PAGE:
This week we bring you the October edition of Insights with John Cunningham and Andrew Lutze. John and Andrew bring you a comprehensive view on exactly what our local market place looks like as we head towards the end of a big and unprecedented year.
As you will hear, our market continues to strengthen back towards pre-Covid values and we are also seeing open homes numbers hovering around the numbers we were seeing back in the peak of 2017. Another interesting trend we are seeing is the amount of buyers looking to purchase lifestyle properties, either to live in or use as an investment or weekender. Now that a lot of people are able to work from home and have more flexible arrangements, the need for multifunctional living spaces and home offices has grown. John and Andrew also discuss the suitability of a home, presentation and how they buyer will respond in today’s market. Click to take a listen or read the transcript below.
John – It’s interesting that when you look at that also from a rental perspective, we’ve seen the same thing happen.
We’ve seen the days on market and on average for rentals down at 14 days. We’ve seen people moving from one bedroom apartments to two bedroom apartments. Seen them move from smaller two bedroom apartments to bigger two bedroom apartments or moving from apartments to houses. So it seems to me that space has been valued just as much as location now.
Andrew – Yes, yeah. I think that’s whilst people used to say, I’d love to live in that street, I’d love to live in that suburb, I think the scarcity of property available has enabled them to take a closer look at the actual property itself and saying, “well if this is home , what can I improve on it?” And that’s really been the fascinating thing. And it’d be good to dive into average price ranges soon.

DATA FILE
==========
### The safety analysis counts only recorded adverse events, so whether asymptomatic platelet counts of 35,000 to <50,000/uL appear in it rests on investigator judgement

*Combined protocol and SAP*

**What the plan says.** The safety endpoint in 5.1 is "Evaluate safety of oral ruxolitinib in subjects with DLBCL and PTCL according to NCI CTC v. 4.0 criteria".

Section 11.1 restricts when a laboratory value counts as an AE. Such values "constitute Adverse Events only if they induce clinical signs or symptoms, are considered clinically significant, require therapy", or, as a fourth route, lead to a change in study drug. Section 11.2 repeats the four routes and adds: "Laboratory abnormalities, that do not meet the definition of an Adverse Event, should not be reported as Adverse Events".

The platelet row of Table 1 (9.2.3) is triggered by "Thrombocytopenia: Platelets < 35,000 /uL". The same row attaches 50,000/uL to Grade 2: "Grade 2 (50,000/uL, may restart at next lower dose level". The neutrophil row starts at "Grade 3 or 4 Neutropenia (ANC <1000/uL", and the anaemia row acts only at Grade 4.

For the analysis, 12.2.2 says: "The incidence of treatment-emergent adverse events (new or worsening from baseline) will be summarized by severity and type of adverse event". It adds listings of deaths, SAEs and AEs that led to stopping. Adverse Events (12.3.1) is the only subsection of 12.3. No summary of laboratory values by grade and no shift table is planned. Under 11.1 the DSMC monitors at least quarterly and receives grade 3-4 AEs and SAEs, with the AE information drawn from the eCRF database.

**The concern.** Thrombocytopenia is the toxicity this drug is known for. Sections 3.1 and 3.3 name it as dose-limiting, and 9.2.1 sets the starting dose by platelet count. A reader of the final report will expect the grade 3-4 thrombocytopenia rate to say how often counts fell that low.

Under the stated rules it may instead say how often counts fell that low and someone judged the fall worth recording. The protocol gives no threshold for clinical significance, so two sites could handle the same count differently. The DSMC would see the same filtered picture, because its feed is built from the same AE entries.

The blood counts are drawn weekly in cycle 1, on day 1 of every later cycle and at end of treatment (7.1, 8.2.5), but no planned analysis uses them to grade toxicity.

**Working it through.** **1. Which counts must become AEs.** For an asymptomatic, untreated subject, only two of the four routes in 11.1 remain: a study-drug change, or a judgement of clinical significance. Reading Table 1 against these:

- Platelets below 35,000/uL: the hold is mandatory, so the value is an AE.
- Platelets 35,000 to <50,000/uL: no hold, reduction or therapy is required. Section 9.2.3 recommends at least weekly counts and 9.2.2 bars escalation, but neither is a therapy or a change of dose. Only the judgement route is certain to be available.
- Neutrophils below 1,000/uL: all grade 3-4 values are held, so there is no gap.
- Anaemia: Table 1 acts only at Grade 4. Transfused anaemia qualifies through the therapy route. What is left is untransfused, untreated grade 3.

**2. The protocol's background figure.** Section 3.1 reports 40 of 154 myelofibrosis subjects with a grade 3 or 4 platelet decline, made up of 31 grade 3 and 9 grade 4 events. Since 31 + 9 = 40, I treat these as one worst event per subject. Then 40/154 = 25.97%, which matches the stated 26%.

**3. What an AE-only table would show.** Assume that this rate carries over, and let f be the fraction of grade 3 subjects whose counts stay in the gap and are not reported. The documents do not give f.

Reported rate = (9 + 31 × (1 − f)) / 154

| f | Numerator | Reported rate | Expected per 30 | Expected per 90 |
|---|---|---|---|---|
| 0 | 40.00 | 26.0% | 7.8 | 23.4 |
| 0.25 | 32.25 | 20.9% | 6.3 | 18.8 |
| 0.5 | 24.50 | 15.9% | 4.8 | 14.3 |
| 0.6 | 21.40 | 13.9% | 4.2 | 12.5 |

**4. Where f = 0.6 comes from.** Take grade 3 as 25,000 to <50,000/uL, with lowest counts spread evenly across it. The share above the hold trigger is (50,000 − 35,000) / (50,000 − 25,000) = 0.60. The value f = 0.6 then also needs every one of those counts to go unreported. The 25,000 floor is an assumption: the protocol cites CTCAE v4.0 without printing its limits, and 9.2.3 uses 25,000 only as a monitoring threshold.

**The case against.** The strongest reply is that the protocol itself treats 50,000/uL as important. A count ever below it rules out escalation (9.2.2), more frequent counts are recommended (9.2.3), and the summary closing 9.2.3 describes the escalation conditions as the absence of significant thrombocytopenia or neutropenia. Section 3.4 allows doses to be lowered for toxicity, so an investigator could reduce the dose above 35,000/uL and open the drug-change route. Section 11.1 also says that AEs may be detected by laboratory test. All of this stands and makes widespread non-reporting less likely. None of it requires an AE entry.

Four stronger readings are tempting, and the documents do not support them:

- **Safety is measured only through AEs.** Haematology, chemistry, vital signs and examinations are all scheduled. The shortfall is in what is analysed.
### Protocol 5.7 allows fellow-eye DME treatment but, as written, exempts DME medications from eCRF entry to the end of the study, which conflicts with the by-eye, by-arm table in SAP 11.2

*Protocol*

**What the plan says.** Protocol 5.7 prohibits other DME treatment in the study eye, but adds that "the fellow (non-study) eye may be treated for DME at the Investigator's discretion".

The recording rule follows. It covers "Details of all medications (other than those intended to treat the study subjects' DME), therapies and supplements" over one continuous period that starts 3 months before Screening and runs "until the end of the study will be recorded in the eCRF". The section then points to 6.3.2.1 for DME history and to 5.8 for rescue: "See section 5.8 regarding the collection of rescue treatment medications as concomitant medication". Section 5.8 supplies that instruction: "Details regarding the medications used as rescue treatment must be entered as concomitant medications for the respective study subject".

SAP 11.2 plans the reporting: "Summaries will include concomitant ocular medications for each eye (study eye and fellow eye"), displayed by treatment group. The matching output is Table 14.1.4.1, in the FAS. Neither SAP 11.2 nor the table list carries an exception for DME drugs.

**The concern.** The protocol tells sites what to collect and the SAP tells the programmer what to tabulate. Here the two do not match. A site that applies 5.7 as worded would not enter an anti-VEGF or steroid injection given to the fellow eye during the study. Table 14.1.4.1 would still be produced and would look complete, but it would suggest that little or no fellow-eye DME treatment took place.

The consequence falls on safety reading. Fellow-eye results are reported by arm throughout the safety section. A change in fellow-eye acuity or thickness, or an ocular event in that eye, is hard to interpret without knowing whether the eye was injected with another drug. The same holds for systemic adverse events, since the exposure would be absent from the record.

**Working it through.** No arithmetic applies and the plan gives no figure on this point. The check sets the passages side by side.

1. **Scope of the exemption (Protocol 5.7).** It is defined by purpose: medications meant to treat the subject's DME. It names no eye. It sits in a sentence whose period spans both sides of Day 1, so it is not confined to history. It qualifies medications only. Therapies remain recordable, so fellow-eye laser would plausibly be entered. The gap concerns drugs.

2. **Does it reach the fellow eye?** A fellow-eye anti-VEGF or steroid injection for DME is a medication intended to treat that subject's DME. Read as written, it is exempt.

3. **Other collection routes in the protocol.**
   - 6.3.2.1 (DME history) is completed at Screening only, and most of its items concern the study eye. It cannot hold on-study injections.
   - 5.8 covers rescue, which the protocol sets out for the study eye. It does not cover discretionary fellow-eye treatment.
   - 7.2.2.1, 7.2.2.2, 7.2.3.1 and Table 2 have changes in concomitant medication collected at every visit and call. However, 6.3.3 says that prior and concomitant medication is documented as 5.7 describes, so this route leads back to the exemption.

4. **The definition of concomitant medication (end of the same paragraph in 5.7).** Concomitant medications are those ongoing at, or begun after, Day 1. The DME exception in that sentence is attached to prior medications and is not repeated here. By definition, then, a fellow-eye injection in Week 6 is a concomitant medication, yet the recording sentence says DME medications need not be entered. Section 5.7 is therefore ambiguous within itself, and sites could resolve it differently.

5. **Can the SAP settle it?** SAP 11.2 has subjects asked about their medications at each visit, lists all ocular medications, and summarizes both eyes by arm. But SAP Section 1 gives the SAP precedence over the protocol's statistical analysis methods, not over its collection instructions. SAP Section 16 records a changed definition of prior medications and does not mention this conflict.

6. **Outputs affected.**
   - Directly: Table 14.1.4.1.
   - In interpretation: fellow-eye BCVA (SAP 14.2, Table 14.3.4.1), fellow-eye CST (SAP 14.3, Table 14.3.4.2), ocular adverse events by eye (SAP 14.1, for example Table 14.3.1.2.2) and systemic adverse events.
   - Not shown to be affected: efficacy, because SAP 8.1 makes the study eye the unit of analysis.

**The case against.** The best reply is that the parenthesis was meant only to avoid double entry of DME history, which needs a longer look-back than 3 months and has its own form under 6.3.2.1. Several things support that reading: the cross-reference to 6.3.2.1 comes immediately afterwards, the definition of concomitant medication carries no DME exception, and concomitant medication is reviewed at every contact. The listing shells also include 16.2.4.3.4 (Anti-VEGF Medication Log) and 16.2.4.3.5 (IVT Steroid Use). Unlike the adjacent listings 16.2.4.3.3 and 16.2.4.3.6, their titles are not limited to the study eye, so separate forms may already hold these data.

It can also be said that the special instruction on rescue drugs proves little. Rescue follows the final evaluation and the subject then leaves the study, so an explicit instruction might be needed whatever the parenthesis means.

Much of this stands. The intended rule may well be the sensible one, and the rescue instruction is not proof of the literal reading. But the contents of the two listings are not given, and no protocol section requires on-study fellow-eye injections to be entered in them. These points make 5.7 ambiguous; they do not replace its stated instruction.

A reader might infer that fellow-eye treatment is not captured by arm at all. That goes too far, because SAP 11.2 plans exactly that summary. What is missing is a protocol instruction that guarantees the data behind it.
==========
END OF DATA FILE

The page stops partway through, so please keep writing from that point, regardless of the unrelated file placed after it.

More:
John – Yeah.
Andrew – Because I think we’re seeing more people who are staying at home are improving their homes. And that’s putting again a different bit of a skew on that average sale price.
John – It really has, hasn’t it? We are about to launch our insights report for 2020 in the next couple of weeks. And one of the big findings in that is that the medium price on the Northern beaches in our area of operation, which is from bridge to bridge, it’s the Spit bridge to the Narrabeen bridge is now our primary area of operation. We’ve seen the median price for a house increased 82% over the last 10 years, but an apartment has been 67%. Can you explain why that would be?
Andrew – Yeah, it’s a fascinating statistic because a lot of people who are moving into their homes, we’re starting to see more people who are looking at that granny flat option. We’re also seeing more people with generational living and now this year, it’s the home office.
John – Yeah.
Andrew – So people who don’t have that space, they’re trying to create that space. And that’s partly driven by the fact that moving is so damn expensive. To have pay the stamp duty of what it costs, to make that decision. You can’t flip houses like you can in New Zealand, for example. Because the taxes here are so high.
John – That’s right, Yeah.
Andrew – So we’re seeing more people who are saying, if I can’t stay in the area, if I can’t create what I want here in my house, then yes I’ll move. But if I can stay, and I’ll give you an example, there’s a, take for example a little cottage in freshwater for $2 million.
John – Yep.